Workshop: SuperStella!

Yup, a 20s Stella 12-string. Note the un-compensated saddle slot and cheesy plastic pins...

Also, the original frets are OK but about 1/3 of them wiggle a bit when I move them. This does not bode well for an accurate fret level/dress nor does it bode well for good tone (frets need to be seated properly to get best sound). So, I'm gonna pull 'em all up and refret.

The bone nut (replacement), while cut well, was jacked-up with cardboard. Why do I always see this? Does anyone stop to think that a simple bit of ply veneer will do the trick with less tone-sapping consequences?

This has a 26 1/4" scale. We're going to need to get some compensation for the lower strings so, rather than fully fill the saddle slot and recompensate it, I'm going to install a wider saddle that'll get me the extra 1/8" I need for the low E. This will also give me enough room on the saddle's top to individually compensate the octave strings in each pair. Being an Oscar Schmidt, I doubt the fret-slotting is 100% accurate, but this work will make it play in much better tune.

The board had already been worked/mucked-on, so I had no reservations pulling these frets. I then planed the (dyed maple) board which meant it went back to "whitish" in a bunch of spots. The next part of the work was cleaning the slots and refinishing/relic-ing the board to get it to look right. You'll see that in just a bit...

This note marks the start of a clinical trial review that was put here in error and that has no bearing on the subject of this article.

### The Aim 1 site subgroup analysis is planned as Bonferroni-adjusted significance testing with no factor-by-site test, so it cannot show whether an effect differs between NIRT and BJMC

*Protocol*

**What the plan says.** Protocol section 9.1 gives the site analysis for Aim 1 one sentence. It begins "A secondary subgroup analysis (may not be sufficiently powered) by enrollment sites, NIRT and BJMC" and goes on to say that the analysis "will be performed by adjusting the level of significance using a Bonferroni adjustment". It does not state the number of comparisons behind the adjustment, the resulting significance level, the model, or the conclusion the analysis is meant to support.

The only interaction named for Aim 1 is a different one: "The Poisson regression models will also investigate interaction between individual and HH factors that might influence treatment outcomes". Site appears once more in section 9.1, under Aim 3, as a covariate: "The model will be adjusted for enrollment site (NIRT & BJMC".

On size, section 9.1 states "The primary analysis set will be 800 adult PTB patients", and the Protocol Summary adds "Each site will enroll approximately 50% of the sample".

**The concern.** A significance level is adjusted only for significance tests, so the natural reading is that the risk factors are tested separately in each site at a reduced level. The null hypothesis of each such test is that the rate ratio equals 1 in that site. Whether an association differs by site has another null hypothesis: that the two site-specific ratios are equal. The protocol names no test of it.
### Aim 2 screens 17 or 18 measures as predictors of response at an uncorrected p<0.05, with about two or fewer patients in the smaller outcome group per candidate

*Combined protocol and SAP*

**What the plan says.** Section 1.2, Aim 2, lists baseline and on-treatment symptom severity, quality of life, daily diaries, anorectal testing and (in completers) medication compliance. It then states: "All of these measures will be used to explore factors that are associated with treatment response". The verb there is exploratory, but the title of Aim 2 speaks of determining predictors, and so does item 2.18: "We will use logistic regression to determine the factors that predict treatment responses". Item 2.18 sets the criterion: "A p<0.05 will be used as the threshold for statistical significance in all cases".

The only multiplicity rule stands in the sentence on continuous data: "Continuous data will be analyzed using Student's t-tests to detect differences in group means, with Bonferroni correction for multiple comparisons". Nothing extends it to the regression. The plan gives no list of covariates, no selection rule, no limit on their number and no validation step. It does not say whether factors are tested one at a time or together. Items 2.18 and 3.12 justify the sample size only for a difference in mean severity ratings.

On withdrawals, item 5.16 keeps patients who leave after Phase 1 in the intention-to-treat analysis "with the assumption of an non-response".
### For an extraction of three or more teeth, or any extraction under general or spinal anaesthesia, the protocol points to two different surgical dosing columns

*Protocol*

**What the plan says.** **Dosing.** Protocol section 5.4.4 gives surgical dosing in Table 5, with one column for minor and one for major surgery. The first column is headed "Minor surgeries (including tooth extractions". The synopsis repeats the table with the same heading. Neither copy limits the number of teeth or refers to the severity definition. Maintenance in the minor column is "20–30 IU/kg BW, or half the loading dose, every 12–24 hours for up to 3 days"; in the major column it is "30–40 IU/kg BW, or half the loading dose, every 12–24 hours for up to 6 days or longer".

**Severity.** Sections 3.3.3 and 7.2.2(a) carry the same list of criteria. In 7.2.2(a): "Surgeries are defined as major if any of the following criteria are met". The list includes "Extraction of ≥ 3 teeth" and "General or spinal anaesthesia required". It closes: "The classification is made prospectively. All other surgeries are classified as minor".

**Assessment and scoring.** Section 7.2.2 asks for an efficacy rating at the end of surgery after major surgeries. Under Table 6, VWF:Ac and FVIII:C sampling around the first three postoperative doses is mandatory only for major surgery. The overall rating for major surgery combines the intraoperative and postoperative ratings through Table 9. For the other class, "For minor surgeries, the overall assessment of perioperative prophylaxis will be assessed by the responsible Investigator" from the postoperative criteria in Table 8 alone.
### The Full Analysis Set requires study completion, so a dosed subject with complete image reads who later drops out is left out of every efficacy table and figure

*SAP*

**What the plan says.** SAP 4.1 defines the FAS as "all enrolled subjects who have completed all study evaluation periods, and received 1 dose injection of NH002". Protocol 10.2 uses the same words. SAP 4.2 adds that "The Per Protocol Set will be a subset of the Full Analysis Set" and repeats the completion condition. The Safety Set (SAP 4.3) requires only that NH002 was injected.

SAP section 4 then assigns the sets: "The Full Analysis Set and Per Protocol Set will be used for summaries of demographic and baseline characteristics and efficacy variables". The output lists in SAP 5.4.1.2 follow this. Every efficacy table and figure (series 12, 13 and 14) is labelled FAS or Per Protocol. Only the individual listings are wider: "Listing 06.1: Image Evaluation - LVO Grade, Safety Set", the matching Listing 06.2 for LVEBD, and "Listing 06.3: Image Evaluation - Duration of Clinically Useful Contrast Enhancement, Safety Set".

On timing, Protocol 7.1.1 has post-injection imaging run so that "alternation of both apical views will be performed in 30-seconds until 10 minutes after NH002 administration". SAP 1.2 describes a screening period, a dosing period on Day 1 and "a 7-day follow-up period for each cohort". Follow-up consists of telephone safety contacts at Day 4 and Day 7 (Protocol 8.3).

Here's my micro-compensation on the strings thus far. I'm going to finalize the setup in the morning after the top settles under tension. It looks "backwards-compensated" only because the bass side of the saddle is taller than the treble side. Note added string ramps and new rosewood pins, too.

Here are my new frets and my "new" board finish. You'd be hard-pressed to tell, if you didn't know it, that the board had been planed and reworked. There's plenty of the old scritchy-scratchy and much of the original black on it to give it a proper underlay and I've gotten used to having to do just this kind of stuff on most old OS dyed-board guitars as the boards easily lose their original painted-on black finish when you need to do things like... use painter's tape during fretwork.